SCORES of reports in newspapers and blogs this month had Tiger Woods checking into some private clinic to treat an alleged sex addiction.
The reports followed a public backlash about this illness with some people questioning its very existence.
Chances are you've known someone, maybe even someone in your own family, who's struggled with an addiction to cigarettes, alcohol or drugs.
But sex addiction?
How common is this behaviour?
Sandile Gobodo, a doctor, says addictive sexual behaviour is a very real disorder that about a million South African men and women battle with.
Gobodo says in a country like South Africa, where it is taboo to talk about sex, it is difficult to know exactly how many people are suffering from this disease.
"Sex addiction can have serious consequences for families, partners and even co-workers because addicts are obsessed with sex.
"The addict's compulsion forces a person to be either a potential target or a potential fall off. In extreme cases, which are common in South Africa, sexual addiction can involve molestation, rape and even murder," Gobodo says.
He says sexual addiction can take on many forms, from the use of pornography and masturbation to repeated sexual affairs, patronising prostitutes and stalking. He says this problem does not know colour or creed and can affect anyone, including the richest and good-looking - like Woods.
But what could cause a man like Woods who has all the money in the world to suffer from this addiction?
Linda Simpson, a psychologist who deals with sex offenders, says it is difficult to pin down one reason because sexual addiction is rarely caused by only one factor and is more likely a build-up of conditions over time.
She says things like exposure to pornography at a very young age can lead to sex addition.
She says that for many people, sexual addiction has its roots in a family history of sexual abuse and addiction.
"I treated a patient who had a problem with low self-esteem as a child. He escaped into the fantasy world of pornography and masturbation, rather than risk rejection from real girls. Even after marriage, he kept up his habits."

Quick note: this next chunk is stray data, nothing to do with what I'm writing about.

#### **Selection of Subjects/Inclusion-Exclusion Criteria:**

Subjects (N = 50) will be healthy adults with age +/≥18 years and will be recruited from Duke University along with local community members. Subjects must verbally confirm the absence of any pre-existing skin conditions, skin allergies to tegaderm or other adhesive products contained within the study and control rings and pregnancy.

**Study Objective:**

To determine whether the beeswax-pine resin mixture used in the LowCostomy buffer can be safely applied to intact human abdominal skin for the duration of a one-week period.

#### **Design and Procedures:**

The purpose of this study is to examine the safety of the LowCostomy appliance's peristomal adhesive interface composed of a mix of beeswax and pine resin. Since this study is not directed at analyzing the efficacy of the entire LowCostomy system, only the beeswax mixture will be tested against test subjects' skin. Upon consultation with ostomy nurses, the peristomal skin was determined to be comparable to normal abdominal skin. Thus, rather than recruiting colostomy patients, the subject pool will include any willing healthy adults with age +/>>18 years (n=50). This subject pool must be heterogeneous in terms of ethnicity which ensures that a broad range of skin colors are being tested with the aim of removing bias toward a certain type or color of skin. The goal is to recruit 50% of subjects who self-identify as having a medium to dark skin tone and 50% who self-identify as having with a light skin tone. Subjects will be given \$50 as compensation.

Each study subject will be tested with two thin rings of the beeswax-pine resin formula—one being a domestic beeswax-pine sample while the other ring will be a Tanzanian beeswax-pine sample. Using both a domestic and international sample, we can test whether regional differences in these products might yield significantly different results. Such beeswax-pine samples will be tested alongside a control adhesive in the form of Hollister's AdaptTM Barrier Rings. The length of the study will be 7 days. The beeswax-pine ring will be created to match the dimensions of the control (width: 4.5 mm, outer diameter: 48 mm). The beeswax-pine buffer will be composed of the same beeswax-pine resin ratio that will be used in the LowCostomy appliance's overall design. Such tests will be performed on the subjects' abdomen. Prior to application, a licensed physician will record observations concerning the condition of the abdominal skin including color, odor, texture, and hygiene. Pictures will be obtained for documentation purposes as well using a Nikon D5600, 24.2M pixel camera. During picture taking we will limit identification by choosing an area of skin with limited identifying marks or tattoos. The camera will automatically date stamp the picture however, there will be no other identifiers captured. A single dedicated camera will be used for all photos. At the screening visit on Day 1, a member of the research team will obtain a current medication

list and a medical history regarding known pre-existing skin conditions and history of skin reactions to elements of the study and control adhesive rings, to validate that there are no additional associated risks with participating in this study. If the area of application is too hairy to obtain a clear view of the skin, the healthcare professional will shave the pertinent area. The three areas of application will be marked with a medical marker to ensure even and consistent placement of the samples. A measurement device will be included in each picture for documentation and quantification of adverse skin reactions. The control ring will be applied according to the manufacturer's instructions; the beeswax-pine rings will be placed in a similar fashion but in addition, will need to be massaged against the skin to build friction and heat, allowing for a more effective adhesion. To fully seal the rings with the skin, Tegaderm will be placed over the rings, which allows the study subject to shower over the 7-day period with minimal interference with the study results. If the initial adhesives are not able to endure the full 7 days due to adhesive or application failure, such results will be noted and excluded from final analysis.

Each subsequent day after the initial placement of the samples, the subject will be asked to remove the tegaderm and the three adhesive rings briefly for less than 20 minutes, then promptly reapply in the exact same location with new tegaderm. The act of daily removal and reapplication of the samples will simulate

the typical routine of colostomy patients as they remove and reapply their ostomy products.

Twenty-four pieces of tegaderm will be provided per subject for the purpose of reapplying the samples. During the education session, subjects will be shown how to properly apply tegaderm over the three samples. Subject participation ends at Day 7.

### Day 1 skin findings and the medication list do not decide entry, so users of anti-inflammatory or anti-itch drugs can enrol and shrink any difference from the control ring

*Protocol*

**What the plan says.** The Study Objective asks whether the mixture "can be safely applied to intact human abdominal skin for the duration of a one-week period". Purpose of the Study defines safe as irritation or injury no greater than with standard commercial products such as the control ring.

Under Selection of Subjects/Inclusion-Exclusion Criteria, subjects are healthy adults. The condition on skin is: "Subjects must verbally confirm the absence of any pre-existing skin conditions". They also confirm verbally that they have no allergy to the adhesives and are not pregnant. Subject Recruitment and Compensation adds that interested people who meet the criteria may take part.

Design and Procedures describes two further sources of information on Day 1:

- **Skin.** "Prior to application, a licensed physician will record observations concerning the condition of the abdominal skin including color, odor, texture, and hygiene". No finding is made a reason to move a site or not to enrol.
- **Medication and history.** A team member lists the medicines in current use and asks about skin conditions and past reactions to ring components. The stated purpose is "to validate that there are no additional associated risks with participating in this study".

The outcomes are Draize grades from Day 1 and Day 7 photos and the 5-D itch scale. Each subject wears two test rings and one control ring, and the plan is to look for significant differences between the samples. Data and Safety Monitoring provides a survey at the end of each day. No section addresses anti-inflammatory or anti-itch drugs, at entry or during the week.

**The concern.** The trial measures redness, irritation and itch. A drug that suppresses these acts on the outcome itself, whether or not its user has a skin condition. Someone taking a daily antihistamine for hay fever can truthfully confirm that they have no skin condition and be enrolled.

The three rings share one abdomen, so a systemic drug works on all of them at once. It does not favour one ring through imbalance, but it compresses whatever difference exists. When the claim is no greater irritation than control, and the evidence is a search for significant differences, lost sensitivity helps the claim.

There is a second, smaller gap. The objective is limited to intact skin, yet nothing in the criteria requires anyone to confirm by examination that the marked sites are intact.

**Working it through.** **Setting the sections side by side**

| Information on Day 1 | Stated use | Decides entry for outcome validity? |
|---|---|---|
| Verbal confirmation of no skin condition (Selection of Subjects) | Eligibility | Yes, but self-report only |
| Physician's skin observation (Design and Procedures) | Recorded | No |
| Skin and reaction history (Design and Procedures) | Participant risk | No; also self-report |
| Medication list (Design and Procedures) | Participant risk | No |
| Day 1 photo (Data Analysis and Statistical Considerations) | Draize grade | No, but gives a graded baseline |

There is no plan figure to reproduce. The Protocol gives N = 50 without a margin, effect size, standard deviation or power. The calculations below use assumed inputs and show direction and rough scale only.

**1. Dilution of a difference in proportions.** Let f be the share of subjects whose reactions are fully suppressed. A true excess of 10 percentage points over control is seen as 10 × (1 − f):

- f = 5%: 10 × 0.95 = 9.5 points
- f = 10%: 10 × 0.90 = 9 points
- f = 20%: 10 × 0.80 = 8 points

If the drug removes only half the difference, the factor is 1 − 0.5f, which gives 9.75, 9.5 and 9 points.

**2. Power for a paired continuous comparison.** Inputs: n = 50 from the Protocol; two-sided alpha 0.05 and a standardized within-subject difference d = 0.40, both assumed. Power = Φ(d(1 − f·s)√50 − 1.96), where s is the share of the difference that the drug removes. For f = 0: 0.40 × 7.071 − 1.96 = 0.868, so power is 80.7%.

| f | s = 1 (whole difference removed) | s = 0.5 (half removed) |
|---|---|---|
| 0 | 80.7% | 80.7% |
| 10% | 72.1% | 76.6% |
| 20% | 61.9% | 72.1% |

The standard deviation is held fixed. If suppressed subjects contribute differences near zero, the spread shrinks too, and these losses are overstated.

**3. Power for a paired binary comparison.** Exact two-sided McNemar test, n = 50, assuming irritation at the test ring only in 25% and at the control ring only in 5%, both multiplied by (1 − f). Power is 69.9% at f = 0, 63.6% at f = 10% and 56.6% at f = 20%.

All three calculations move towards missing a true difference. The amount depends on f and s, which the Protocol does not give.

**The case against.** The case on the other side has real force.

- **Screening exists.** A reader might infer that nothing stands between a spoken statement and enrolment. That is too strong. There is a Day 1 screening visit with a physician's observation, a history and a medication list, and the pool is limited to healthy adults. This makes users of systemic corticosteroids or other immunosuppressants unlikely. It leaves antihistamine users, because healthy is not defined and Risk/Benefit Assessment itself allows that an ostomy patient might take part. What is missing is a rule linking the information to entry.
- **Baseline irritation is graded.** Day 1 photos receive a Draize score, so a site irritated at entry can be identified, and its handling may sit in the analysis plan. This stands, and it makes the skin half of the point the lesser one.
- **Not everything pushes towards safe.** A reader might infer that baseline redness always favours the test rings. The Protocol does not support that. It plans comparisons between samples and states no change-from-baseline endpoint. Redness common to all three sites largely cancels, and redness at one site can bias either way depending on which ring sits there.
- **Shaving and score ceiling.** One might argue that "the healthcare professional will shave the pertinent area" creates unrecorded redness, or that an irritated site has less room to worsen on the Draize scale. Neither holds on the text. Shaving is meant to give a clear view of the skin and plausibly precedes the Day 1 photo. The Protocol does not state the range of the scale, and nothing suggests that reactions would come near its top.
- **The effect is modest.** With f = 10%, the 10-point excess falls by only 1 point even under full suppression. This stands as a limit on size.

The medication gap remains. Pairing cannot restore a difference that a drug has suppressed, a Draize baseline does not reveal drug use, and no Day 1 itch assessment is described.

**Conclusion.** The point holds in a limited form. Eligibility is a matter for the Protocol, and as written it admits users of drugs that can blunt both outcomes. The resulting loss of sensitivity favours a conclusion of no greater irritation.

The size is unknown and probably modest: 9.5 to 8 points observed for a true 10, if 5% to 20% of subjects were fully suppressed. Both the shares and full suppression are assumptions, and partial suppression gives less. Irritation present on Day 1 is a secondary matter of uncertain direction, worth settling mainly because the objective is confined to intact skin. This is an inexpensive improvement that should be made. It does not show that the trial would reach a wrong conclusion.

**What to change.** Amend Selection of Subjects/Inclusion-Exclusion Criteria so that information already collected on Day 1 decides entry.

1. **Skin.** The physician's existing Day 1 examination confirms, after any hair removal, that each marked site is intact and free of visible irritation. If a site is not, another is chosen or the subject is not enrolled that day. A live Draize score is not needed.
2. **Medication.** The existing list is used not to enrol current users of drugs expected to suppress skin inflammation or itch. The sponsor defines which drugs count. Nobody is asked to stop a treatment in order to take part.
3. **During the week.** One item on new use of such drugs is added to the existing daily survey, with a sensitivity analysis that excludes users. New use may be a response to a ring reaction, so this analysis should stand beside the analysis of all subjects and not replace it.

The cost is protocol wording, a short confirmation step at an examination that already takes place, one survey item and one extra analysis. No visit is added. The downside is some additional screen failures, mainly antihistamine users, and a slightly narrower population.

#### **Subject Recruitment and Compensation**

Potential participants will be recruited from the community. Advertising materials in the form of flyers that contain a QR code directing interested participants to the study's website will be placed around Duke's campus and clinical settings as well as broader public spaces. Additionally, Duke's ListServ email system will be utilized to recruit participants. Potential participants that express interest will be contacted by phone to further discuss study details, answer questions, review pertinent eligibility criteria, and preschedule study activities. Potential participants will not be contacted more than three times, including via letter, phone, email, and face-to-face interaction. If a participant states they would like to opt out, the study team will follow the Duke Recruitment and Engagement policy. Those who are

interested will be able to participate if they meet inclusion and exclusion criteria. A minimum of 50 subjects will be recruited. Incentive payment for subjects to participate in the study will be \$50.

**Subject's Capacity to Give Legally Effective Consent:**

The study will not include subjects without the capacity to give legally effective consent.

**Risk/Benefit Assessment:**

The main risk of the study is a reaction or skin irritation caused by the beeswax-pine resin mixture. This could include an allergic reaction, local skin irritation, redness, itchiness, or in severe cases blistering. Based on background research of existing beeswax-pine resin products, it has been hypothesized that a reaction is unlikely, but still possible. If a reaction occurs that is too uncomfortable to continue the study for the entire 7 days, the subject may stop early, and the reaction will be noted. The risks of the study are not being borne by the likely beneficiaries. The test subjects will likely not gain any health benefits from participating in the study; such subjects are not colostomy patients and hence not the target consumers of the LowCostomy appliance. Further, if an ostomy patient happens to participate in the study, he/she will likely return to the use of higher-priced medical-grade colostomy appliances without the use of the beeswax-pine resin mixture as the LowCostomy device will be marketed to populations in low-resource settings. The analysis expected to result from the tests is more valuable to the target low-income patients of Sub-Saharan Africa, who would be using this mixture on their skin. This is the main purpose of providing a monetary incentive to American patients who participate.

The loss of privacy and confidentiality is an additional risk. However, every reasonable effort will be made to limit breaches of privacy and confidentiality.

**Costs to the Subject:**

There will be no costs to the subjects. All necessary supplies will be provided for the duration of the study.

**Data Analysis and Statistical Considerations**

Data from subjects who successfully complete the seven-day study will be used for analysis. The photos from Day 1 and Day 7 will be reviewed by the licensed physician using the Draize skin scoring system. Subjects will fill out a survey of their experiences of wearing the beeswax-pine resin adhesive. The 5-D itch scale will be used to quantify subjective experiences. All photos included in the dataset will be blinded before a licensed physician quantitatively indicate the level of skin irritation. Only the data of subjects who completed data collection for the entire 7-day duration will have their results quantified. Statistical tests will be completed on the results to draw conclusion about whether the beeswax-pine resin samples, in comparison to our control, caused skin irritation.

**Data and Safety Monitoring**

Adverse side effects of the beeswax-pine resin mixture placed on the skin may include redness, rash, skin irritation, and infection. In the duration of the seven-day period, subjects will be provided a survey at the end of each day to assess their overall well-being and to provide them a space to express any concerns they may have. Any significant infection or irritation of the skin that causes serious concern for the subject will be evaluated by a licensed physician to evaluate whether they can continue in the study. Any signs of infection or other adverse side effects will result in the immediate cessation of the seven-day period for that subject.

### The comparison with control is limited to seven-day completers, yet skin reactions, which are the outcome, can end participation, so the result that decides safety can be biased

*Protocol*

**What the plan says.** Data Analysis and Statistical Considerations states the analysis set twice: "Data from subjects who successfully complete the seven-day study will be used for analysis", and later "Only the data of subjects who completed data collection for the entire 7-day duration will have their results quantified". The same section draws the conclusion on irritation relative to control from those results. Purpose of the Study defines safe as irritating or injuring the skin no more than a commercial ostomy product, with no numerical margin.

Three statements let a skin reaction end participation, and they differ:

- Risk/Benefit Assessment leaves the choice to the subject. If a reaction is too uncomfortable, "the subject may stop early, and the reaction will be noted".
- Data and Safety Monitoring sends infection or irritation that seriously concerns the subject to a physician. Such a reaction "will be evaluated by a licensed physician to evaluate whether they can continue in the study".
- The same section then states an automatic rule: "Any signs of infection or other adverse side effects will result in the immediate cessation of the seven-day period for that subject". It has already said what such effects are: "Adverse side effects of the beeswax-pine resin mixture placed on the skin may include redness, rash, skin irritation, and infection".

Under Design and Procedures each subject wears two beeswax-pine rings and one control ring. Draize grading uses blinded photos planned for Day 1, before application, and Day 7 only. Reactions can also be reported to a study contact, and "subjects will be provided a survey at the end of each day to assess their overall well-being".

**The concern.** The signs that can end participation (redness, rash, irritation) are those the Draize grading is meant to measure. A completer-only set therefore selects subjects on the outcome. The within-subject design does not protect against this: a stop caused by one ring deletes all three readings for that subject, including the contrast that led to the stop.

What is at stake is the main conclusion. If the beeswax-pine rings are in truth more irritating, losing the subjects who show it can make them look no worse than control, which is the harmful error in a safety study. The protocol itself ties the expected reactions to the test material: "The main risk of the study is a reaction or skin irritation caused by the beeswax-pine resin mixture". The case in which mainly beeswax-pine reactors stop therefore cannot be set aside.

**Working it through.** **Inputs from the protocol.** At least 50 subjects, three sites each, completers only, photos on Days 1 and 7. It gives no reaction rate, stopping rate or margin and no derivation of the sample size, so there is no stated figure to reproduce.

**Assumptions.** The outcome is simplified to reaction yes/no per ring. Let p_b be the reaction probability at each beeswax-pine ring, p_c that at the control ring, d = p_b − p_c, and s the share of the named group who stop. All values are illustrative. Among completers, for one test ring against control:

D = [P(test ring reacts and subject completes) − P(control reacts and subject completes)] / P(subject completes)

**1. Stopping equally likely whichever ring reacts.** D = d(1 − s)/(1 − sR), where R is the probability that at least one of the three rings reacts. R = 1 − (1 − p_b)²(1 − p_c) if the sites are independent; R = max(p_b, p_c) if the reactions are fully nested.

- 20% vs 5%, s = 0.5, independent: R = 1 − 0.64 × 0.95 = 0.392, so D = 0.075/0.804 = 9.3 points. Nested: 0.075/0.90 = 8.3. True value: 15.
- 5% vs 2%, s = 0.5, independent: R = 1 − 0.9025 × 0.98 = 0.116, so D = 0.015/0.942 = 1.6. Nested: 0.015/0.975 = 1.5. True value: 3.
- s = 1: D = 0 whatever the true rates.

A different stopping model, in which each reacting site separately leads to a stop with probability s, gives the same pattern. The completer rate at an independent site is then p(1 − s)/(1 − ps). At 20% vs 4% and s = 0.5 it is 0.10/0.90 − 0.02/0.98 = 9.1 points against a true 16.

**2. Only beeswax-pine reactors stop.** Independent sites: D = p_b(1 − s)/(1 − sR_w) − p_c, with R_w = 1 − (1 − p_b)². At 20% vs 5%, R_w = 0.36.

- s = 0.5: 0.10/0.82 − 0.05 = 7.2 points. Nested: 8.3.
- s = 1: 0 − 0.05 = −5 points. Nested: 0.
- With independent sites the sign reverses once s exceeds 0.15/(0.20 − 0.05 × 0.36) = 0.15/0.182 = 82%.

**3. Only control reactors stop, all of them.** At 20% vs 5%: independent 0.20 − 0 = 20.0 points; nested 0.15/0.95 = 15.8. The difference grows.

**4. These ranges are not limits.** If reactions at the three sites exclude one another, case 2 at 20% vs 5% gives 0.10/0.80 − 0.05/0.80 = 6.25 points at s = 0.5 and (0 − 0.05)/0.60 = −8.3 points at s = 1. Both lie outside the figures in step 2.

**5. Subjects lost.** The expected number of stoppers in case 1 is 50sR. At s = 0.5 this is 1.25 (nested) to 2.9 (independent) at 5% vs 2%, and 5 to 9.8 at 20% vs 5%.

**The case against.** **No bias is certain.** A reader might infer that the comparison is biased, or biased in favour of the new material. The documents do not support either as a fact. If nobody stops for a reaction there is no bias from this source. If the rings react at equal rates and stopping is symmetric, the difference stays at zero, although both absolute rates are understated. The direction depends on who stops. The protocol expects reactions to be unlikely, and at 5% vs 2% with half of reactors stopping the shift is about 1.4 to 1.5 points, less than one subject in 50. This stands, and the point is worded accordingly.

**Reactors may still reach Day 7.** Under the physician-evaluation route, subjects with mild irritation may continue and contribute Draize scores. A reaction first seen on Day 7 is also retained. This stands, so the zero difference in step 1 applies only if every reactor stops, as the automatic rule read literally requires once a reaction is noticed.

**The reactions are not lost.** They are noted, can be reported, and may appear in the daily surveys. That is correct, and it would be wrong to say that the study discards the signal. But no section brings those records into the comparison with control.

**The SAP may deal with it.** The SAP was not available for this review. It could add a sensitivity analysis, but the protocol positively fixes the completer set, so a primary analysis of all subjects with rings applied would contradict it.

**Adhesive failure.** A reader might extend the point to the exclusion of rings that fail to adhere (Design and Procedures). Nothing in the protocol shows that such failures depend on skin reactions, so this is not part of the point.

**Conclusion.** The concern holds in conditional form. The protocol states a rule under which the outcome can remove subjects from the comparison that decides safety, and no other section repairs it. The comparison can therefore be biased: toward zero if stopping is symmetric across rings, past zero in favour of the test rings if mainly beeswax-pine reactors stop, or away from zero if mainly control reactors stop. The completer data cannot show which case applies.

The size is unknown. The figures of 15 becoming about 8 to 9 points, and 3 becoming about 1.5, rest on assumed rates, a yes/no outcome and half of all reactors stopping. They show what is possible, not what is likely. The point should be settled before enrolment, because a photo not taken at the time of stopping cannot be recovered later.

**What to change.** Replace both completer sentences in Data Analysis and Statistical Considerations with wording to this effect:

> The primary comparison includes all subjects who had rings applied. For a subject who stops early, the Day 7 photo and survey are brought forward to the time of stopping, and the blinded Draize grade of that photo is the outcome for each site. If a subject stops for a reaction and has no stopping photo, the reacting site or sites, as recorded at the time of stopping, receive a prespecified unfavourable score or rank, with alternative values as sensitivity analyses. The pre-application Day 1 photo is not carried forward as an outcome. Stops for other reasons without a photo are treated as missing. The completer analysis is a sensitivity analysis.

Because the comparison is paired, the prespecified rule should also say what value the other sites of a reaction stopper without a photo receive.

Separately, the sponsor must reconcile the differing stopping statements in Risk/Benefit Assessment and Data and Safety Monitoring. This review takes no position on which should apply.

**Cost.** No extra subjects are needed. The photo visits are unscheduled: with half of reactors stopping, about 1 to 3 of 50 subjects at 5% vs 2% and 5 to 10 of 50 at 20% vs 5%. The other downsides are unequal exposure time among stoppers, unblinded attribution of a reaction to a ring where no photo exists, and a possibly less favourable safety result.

Simpson says for other people causes for sexual addiction can include traumatic experiences in their childhood such as physical and/or sexual abuse, abandonment or emotional trauma.
She says that sex addiction is not a sexual desire.
"Sexual addiction is not defined by the type of sexual act performed or even by the frequency of sexual activity. Instead, it is defined by an addict's compulsive use of sex to address non-sexual emotional needs.
"It is frequently indicated by the willingness of an addict to suffer enormous consequences for engaging in sex. Even great sex can't be that good. And that's just the point, sexual addiction has very little to do with sex, and a lot to do with why we have sex to begin with," says Simpson.
Simpson says sex addiction, like alcoholism and smoking, can be treated.
"We all have emotional and social reasons for having sex as well as the physical pleasure it might bring us.
"Sexual addicts are distinguished by their compulsion to have sex under even the most risky and abusive situations.
"Treatment requires some form of counselling."
Simpson urges people with this condition to seek help. She says therapy options are numerous, including psychotherapy and support groups.
"It is recommended that partners of addicts also seek counselling, either independently or with the addict. The treatment aims not so much to bring all sex to an end, but rather to place sex into the context of healthy relationships and to encourage sex that is mutual and not compulsive."